California became the second state to push the age for buying tobacco to 21, but the response by tobacco companies – and voters – in the coming months will show whether raising the age limit truly has national appeal.
The bill criminalizes selling or giving tobacco to Californians who are younger than 21. Gov. Jerry Brown (D) signed it Wednesday alongside four similar measures, but opponents have threatened to challenge the law by referendum. They have until August to gather 366,000 signatures for the bill to make the November ballot.
"The fierce opposition from Big Tobacco on this measure proves just how important this law is and how much their business model relies on targeting our kids," the bill's author, state Sen. Ed Hernandez (D), said in a statement.
California's bill stalled for six months because veterans groups and Republican legislators said that anyone old enough to die for their country as part of the armed forces was old enough to make decisions about tobacco use. A compromise broke the stalemate, so the bill exempts military personnel from the change.
The concern also came up when Hawaii passed a similar bill in April.
"I can't stand cigarette smoking. It's disgusting," Hawaii state Rep. Angus McKelvey (D) told The Associated Press in June, when that state became the first to ban tobacco sales to anyone under 21. "But to tell somebody you can go and fight for your country and get killed but you can't have a cigarette, that's the thing."
Challengers to the bill face momentum based on the success of one study in Needham, Mass., which showed raising the age to 21 can help reduce underage smoking. The city raised the legal age for buying cigarettes to 21 and saw teenage smoking rates drop more than in surrounding suburbs.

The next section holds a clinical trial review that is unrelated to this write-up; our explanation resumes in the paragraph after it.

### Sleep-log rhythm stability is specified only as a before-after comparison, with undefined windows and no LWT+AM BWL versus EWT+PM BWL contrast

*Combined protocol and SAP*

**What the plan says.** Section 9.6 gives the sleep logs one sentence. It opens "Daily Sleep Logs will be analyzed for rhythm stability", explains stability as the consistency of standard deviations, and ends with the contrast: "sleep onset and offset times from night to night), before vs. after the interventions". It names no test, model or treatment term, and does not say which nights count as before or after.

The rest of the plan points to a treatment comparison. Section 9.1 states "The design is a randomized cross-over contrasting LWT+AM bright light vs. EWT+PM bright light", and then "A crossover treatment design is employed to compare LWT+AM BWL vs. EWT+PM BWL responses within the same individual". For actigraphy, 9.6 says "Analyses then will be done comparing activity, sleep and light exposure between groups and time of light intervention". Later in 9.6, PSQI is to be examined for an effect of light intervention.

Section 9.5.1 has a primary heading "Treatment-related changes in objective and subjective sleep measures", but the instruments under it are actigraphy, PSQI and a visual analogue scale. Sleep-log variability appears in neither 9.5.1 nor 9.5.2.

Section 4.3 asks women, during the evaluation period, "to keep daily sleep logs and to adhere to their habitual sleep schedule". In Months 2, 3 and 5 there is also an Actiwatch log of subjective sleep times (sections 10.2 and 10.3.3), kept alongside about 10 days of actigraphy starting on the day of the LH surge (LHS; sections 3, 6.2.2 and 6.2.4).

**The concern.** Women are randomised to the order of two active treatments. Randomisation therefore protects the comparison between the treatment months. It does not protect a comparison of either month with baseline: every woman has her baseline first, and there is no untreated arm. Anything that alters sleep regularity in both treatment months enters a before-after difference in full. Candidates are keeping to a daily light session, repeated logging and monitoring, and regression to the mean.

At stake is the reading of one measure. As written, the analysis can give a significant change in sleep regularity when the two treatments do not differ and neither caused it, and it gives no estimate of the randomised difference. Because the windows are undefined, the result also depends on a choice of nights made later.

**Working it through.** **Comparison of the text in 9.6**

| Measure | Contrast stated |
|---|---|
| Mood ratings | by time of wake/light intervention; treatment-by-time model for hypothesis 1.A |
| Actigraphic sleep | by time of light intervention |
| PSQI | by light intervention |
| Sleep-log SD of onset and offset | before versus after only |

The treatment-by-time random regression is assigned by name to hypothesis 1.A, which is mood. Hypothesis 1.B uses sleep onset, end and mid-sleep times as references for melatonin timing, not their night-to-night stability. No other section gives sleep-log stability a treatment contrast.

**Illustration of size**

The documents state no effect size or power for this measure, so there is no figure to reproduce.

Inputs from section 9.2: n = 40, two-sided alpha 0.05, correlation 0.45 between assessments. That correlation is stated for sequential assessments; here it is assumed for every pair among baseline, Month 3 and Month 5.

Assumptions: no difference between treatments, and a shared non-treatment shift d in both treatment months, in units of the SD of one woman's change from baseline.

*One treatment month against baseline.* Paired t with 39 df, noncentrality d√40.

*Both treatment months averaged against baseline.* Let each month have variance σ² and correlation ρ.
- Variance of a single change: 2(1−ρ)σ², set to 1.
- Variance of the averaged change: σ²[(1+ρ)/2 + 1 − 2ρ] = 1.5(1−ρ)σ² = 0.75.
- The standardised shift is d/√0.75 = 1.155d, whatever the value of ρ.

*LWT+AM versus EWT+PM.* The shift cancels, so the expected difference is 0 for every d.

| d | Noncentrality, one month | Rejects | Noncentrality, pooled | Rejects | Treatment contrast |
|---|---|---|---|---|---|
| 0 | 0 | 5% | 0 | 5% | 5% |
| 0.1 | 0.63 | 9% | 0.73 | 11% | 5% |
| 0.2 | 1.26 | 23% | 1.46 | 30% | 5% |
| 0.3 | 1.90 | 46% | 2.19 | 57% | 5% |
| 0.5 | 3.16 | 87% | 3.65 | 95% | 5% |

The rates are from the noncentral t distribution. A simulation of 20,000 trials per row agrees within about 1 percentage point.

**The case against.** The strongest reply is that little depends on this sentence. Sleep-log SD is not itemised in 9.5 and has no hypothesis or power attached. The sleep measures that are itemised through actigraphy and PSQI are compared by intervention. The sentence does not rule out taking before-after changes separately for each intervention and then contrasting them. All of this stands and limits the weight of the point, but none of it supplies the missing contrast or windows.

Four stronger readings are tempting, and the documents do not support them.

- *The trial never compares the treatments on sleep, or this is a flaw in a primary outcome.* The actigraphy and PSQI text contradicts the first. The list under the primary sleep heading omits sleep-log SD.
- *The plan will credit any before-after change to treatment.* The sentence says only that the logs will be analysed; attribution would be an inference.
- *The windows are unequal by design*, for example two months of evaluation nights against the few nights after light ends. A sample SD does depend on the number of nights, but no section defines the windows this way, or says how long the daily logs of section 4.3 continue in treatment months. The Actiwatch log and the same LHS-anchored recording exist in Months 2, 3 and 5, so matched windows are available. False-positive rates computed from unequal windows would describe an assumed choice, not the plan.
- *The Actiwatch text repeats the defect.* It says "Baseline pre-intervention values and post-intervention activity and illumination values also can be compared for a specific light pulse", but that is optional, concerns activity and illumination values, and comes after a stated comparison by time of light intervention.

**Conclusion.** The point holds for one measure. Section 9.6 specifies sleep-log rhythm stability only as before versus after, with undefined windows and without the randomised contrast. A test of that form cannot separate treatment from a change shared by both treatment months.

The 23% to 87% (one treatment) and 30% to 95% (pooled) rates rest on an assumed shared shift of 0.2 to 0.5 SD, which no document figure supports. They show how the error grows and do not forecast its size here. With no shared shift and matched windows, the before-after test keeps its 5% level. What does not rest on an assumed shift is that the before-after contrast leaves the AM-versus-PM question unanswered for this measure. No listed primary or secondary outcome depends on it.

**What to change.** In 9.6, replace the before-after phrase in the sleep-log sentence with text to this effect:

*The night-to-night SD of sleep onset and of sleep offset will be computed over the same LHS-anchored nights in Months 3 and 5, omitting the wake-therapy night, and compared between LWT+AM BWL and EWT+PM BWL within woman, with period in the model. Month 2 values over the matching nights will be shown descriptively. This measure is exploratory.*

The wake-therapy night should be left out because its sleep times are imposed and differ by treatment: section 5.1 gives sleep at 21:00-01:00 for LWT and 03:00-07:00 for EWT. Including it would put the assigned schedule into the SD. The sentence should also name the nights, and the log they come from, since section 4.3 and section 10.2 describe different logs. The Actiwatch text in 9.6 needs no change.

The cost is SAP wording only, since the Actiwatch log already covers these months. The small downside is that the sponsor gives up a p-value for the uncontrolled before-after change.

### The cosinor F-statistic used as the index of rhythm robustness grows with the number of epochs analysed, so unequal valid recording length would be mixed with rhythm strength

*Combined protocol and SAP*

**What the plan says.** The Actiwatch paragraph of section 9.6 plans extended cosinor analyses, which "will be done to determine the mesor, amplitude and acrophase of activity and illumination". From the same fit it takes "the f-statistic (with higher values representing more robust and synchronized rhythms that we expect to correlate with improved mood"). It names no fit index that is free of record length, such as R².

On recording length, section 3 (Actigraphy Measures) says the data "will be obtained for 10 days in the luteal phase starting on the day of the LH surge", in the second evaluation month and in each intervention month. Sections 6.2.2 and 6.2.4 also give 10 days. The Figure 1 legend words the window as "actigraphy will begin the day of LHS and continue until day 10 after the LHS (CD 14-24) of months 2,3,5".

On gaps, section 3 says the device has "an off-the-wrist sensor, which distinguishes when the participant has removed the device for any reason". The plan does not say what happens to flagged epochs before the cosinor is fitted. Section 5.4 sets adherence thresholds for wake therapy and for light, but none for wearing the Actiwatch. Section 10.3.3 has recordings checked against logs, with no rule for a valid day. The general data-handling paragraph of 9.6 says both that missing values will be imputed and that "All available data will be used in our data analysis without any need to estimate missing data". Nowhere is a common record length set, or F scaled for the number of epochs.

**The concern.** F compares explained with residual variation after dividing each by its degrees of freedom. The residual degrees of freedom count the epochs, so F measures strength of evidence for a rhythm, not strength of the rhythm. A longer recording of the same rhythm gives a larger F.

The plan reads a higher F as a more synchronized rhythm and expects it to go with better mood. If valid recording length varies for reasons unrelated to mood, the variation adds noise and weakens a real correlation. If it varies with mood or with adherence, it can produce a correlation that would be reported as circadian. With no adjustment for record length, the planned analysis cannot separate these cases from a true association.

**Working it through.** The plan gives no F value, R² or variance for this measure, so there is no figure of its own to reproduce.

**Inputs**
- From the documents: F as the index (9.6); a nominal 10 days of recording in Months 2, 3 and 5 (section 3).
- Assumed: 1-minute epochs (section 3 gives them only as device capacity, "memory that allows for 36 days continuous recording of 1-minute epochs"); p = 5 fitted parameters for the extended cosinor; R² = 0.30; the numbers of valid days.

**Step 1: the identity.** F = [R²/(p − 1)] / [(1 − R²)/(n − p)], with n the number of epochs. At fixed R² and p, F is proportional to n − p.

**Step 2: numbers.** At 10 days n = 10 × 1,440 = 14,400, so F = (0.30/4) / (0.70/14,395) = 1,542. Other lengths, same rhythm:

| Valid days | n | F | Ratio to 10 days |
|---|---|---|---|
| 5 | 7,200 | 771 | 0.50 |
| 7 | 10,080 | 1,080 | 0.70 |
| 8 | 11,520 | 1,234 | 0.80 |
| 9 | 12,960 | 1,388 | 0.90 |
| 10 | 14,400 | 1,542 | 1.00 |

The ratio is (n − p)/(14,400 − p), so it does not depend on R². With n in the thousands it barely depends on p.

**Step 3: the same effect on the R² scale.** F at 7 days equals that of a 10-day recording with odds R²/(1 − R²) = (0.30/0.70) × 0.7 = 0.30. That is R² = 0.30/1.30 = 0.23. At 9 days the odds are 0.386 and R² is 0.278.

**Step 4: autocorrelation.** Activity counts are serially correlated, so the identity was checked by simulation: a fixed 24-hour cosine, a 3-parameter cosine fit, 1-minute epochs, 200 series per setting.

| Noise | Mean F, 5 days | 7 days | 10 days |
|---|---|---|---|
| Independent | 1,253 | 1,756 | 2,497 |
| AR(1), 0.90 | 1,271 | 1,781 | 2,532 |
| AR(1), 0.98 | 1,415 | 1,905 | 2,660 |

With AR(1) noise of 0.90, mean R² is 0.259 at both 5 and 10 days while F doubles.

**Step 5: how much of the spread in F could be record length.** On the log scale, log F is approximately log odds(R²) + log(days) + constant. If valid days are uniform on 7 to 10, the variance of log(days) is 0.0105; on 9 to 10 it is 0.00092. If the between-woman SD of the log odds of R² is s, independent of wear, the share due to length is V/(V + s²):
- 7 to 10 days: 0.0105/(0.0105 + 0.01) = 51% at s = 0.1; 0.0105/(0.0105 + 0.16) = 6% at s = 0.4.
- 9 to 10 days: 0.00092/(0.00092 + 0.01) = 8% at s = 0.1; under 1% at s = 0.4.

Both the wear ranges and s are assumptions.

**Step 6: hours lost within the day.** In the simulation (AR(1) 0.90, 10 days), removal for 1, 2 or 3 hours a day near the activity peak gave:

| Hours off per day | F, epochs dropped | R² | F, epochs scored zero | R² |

Researchers attributed the decline to social networks, as 18-year-olds could no longer pass cigarettes on to underage friends. By age 21, cigarette-users were much less likely to have 16- or 17-year-old friends, as Jessica Mendoza reported for The Christian Science Monitor.
"When you increase the minimum sales age, you're not only reducing teenagers' direct access to cigarettes," Shari Kessel Schneider, co-author of the study and project director at the Health and Human Development Division at the Education Development Center in Massachusetts, told the Monitor. "You're also reducing the social sources who may be giving them cigarettes."
The idea has caught the attention of cities around the nation – and the US Food and Drug Administration, which requested a study on its probable impact on young tobacco users. It estimated 90 percent of daily smokers started by age 19, according to findings by the Institute of Medicine.
"There's a huge amount of momentum around this right now," Micah Berman, an assistant professor at the Moritz College of Law and the College of Public Health at Ohio State University, told the Monitor. "There's a lot more research coming out all the time on the effects of nicotine on the adolescent brain, and [the policy] is incredibly popular. Even people who are current smokers don't want the next generation of kids smoking."
This report contains material from the Associated Press.